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Perfect Collection Brandish :: Review by Charles

Perfect Collection Brandish Album Title: Perfect Collection Brandish
Record Label: King Records
Catalog No.: KICA-1102
Release Date: April 22, 1992
Purchase: Buy at eBay


The Brandish Perfect Collection album is something that will get Brandish fans drooling. It consists of special arrangements of Mieko Ishikawa and Atsushi Shirakawa's original Brandish music, along with additional appearances from the J.D.K Electric Orchestra and the J.D.K Band. I think you can already tell that, if you like Brandish music, then this is for you, but what about everyone else?


It all starts with a short guest appearance by the J.D.K Electric Orchestra who do a subtle arrangement of the opening theme. It's a very atmospheric and even more haunting take on the original theme. It my not excel in energy or catchiness, but it doesn't need that and it's very much a highlight of this album. At the end of the album the J.D.K Band also appears and does some very fun arrangements. "Fortress" sounds great when the band plays it though it strays extremely far from the original. It's very fun and funky and the extra horns and catchy guitar riffs help with that. I'm left wanting more of that along with the electric orchestra. "Ending II" is just classic high-energy Brandish style and it's pretty enjoyable too, though it falls into that generic boss battle style at times. Either way it's fun to hear a fun fast paced guitar solo after the rest of the album.

The rest of the album consists of high quality chip tune arrangements and remixes. It almost seems silly to do chip tune arrangements when you have all other options open especially when doing it in 1992. It doesn't make all the arrangements as timeless and they don't have the excuse of being on a limiting video game system for the time. Either way it's a step up from the original music so it's worth listening to. The electric orchestra may have been electronic also, but it was so top notch that I didn't care.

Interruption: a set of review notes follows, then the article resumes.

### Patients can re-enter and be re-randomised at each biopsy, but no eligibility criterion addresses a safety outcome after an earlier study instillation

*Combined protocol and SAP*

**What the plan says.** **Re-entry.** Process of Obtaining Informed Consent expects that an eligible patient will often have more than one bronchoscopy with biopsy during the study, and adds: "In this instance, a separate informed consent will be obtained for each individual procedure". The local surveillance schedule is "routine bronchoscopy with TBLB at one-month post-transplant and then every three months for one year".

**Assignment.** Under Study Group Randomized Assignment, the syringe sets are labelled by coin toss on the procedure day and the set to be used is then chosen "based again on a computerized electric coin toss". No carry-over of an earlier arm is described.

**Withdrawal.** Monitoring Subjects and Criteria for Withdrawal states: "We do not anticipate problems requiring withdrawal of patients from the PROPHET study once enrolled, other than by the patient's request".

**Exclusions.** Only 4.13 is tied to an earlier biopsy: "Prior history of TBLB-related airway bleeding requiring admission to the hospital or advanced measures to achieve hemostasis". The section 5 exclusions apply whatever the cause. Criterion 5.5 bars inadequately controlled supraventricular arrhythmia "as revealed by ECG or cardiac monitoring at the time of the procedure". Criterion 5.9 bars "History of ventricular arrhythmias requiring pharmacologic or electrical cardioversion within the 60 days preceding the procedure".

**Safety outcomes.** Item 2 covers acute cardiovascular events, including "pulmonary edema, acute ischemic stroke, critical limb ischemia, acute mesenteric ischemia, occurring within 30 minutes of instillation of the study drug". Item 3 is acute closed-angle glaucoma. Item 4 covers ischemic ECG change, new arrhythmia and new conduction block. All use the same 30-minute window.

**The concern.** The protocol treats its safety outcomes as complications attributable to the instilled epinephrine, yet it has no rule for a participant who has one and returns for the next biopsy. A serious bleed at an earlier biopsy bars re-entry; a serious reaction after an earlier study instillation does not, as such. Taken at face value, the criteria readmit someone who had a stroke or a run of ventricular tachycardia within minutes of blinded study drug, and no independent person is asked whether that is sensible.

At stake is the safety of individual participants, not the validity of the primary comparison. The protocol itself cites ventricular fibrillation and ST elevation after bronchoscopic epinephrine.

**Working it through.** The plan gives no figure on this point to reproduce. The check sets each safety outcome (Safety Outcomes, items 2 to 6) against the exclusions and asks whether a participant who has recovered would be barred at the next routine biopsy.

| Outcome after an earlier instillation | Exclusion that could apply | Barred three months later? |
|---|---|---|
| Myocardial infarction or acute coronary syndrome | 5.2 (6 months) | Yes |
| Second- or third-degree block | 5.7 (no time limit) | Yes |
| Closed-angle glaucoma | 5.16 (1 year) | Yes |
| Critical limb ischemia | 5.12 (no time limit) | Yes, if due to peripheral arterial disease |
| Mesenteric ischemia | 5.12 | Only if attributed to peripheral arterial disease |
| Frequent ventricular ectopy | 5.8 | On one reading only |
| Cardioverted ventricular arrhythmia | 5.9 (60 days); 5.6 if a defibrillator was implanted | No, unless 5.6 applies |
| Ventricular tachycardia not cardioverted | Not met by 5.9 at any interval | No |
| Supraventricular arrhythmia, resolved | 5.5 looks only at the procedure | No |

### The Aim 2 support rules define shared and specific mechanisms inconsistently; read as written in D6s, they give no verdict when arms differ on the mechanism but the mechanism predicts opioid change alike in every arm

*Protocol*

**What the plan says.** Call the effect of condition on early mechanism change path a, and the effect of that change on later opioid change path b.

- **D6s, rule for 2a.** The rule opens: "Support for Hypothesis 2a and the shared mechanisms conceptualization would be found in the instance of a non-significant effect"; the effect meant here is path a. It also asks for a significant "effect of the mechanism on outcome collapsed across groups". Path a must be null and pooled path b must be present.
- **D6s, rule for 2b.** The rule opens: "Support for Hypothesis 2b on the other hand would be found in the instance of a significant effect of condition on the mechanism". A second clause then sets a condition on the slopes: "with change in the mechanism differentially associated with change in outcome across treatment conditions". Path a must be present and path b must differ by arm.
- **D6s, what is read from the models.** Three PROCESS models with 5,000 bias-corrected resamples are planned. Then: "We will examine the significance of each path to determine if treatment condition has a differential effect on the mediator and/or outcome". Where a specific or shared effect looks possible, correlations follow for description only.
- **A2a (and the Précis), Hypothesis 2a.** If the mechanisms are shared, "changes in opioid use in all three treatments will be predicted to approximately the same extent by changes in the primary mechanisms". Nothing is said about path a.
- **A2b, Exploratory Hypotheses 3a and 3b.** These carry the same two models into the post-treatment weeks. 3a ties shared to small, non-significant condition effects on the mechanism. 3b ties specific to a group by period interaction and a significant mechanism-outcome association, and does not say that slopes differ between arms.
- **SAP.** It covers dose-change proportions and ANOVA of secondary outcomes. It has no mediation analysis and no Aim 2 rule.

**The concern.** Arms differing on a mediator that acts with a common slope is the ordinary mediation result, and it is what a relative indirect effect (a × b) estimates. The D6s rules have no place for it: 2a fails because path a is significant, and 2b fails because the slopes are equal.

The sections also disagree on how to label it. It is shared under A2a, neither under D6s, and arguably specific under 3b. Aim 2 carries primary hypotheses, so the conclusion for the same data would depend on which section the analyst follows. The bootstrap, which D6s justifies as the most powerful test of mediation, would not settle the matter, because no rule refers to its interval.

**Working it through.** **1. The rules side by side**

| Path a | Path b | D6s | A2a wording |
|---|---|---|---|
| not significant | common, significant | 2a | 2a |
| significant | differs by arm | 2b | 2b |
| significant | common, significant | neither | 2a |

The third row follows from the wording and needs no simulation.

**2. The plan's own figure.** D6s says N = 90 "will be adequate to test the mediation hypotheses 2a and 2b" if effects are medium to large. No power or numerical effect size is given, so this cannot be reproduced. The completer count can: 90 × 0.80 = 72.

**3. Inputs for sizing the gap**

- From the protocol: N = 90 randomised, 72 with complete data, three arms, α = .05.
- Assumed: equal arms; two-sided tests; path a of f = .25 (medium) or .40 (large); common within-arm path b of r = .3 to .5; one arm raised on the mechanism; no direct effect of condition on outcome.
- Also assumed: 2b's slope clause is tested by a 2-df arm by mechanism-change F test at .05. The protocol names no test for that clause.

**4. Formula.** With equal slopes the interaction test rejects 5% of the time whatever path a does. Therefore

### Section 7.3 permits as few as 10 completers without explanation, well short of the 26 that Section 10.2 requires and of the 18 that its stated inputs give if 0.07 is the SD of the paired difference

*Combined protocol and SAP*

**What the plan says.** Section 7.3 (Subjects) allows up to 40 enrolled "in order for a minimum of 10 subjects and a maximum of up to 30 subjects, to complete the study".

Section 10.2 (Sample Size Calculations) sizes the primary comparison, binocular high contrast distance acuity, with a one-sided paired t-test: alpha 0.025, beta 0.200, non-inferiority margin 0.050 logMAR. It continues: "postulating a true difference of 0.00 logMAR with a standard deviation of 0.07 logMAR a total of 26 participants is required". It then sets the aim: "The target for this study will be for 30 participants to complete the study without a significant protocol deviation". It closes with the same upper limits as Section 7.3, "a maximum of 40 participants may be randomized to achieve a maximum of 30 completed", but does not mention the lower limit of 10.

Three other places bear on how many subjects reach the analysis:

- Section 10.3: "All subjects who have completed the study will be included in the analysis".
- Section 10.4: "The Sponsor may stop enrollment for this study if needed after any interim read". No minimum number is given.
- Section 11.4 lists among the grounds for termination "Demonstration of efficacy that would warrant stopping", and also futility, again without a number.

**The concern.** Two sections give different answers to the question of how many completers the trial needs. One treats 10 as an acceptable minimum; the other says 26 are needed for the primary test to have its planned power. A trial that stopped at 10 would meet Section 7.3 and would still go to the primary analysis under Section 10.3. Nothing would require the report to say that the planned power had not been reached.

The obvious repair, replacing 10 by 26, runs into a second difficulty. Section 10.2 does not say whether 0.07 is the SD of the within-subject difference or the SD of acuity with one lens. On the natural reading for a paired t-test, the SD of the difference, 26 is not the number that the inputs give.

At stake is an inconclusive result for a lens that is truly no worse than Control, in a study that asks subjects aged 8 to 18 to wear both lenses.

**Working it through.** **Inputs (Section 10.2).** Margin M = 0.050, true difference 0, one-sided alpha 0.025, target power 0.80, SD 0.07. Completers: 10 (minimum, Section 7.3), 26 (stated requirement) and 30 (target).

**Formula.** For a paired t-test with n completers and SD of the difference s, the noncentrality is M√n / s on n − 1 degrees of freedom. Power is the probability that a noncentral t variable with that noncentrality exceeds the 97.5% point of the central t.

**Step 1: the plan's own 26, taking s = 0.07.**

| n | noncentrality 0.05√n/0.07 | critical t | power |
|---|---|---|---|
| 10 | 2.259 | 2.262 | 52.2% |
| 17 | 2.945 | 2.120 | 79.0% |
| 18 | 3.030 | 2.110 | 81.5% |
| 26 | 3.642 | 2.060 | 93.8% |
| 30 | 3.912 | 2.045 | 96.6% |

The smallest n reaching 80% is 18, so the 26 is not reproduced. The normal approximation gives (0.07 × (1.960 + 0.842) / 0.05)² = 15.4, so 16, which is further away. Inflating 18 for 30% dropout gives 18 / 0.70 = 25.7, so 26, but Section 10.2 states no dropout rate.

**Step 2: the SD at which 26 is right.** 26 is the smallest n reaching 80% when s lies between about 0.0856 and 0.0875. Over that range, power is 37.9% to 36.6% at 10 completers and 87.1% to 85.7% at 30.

There are nonetheless large variety of instruments used and not just the same old synthesizers like in the actual Brandish games. This helps the album not be too monotonous. For example there are bongos in "Rakshasa" and some kind of saxophones in "Headless". I actually would say that "Headless" is one of the highlights of the chip tunes, though the original being so good helps with that though. There are even some tracks with a different feel stylistically. There is a slight Latin feel to "Crab Devil" and I think it's always fun to hear these tunes be remixed into different genres. Some tracks I would rate equal to their originals. A track like "Ruins" isn't any better than the original; it's just an alternative take. Some may like the bell sounds in the original better and some might like the bagpipe sounds in the new one better. I feel they are very equal in the end. There's certainly nothing wrong with these alternative styles but I think the original music was calling for more.


The original Brandish definitely had some of the better music in the series and that's the core of what makes this album good. There are some vastly different arrangements, and it ends up being on par with the original. The sound quality is only slightly upgraded which helps keep it on par. This is a great album for fans looking for some alternative versions of their favorite Brandish music. I don't think the album will win any hearts over from the non-believers, but either way there are some pleasant remixes.

Overall Score: 7/10